Just in case you had a good weekend, Bruce Riedel of Brookings gives us the latest update on Al Qaeda’s emerging power bases in The Daily Beast:
Under siege by drones in Pakistan and Yemen, al Qaeda 3.0 has exploited the Arab Awakening to create its largest safe havens and operational bases in more than a decade across the Arab world. This may prove to be the most deadly al Qaeda yet.
Meanwhile, the Associated Press reports that two Pakistan-born Florida gentlemen have been charged with material support for terrorism. Details are still hazy, but “[t]he indictment alleges that the two provided money, property, lodging, communications equipment and other support for a conspiracy to obtain a weapon of mass destruction between July 2011 and this week.” Carol Cratty of CNN.com has more.
Drama at Bradley Manning’s trial on Friday: Prosecutors showed the courtroom the noose Manning had fashioned out of bed sheets to illustrate the legitimacy of his jailers’ concern that Manning presented a suicide risk. Josh Gerstein of Politico has the story.
CNN’s Jill Dougherty reports that Secretary of State Hillary Clinton is meeting Pakistan’s Foreign Minister Hina Rabbani Khar and Army Chief General Ashfaq Parvez Kayani today in Brussels.
Speaking of the frenemies, James Traub of Foreign Policy discusses U.S.-Pakistan relations in the context of negotiations with the Taliban.
And speaking of the Taliban, Taliban insurgents attacked the U.S.-Afghan base in Jalalabad, Afghanistan, yesterday, report Azam Ahmed and Matthew Rosenberg of the New York Times. Nine militants, four Afghan soldiers, and at least four civilians were killed.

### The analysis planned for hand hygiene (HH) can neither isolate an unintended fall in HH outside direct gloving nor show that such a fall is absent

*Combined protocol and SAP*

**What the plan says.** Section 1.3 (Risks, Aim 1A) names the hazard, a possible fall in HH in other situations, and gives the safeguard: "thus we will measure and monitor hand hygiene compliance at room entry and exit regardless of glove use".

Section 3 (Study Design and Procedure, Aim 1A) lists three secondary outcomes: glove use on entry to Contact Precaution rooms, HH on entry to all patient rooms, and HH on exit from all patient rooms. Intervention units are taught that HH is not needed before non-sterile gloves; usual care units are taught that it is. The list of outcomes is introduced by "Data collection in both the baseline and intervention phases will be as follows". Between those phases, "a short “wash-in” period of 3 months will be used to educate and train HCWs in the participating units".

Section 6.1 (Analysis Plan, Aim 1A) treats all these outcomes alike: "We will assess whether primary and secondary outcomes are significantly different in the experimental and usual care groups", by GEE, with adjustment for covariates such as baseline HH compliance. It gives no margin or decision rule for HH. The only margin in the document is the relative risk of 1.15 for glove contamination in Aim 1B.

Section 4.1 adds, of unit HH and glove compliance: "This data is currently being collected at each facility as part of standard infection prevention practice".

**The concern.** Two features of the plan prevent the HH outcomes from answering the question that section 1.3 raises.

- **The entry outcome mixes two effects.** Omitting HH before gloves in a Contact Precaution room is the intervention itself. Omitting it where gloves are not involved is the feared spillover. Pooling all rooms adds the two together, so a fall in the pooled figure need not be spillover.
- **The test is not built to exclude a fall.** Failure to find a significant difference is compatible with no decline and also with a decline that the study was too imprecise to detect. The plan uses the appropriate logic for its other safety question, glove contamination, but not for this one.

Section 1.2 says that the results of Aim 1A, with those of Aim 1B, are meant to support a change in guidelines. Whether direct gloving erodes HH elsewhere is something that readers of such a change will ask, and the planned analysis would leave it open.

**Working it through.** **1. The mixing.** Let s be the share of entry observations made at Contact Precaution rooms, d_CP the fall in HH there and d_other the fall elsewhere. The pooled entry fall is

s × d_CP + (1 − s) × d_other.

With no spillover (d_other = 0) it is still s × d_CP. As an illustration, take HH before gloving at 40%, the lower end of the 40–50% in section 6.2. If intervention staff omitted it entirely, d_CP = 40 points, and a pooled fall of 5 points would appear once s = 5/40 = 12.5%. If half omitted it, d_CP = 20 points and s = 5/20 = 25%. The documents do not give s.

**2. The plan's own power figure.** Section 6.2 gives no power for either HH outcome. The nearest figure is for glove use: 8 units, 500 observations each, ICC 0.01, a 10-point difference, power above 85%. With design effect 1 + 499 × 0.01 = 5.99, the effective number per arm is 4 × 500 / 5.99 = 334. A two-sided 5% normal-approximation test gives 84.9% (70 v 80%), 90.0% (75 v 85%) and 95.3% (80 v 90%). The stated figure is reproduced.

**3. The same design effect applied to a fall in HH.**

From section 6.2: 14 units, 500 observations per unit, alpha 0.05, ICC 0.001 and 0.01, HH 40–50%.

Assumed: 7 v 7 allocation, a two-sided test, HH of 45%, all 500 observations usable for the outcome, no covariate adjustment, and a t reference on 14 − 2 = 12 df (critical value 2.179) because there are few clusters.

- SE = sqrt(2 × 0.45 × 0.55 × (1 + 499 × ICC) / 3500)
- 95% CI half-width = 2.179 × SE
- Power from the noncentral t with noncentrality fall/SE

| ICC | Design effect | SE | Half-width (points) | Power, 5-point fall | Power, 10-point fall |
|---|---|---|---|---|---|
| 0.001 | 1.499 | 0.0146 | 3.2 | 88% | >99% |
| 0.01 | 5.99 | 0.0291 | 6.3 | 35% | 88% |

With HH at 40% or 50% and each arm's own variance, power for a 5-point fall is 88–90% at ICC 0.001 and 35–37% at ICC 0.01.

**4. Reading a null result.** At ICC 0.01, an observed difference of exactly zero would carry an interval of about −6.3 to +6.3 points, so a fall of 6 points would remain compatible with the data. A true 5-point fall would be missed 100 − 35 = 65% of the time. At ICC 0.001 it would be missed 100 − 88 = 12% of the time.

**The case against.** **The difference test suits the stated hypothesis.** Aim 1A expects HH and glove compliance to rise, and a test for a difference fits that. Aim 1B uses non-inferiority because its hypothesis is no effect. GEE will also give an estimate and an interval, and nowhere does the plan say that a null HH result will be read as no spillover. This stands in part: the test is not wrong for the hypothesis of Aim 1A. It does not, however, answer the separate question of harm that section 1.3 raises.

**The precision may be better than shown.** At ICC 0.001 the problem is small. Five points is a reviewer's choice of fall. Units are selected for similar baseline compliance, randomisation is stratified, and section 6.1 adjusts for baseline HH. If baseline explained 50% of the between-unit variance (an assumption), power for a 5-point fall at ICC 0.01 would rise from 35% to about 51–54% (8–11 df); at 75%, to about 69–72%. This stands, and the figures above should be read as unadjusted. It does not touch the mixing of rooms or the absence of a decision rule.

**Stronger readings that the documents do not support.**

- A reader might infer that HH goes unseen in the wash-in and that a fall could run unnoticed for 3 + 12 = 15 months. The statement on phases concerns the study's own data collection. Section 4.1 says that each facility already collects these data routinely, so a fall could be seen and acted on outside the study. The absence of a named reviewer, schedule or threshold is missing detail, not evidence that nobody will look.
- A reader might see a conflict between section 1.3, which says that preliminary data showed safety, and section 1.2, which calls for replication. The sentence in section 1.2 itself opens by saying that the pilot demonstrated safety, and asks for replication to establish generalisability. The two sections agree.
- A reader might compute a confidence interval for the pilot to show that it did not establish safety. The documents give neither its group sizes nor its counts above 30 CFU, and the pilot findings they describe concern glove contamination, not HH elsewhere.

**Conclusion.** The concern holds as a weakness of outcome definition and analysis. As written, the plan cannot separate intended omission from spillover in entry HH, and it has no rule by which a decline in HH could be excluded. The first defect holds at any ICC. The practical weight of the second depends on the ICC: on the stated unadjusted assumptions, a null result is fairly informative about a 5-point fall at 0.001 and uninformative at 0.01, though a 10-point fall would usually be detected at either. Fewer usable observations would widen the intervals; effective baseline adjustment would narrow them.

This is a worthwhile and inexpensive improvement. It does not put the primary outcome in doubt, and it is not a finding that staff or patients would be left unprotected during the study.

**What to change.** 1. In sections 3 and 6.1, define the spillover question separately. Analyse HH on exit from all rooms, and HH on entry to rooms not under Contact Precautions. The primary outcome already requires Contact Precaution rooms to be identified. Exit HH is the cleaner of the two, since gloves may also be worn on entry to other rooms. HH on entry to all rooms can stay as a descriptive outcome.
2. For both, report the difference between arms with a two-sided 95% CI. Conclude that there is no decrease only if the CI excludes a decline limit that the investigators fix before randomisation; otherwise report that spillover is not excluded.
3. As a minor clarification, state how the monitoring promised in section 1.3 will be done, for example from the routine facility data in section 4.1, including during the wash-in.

Anand Gopal of West Point’s Combating Terrorism Center has this piece in the CTC Sentinel about the emerging rifts in the Taliban leadership. This issue of the newsletter also has articles on the terrorism challenges in Mali and Syria.
Leo Kelion of BBC.com reports on the United Nation’s International Telecommunications Union (ITU) conference in Dubai about regulating the internet, which began today. The proposal is facing resistance from many countries, as well as companies like Google. Brett Solomon has this op-ed in Wired arguing that the ITU is inherently flawed. Jack discussed the WCIT-12 in this post.
Jeremy Herb of The Hill reports that the Senate hopes to finish the defense bill this week. Godspeed, gentlepeople.
From the Department of Evergreen Subjects: Nada Bakos of Foreign Policy describes the many difficulties of intelligence coordination, even after 9/11.
And, from The Onion, comes this story about why we might not even have to worry about the NDAA and the fiscal cliff: it’s today’s Moment of Zen.
Congress Arrested On Manslaughter Charges
Negligent Group Believed Responsible For Millions Of American Deaths
WASHINGTON—In a stunning development that has left every federal institution reeling, the U.S. government’s legislative branch was arrested this afternoon on 23.3 million separate charges of manslaughter, sources confirmed.
Citing numerous lethal actions over nearly two and a half centuries—including negligent health care policies, failure to fund reconstruction on dangerously dilapidated roads and bridges, and repeatedly putting American soldiers in harm’s way in every armed conflict dating back to the War of 1812—authorities handcuffed all 535 members of Congress today and escorted them from the Capitol building amidst a throng of onlookers.
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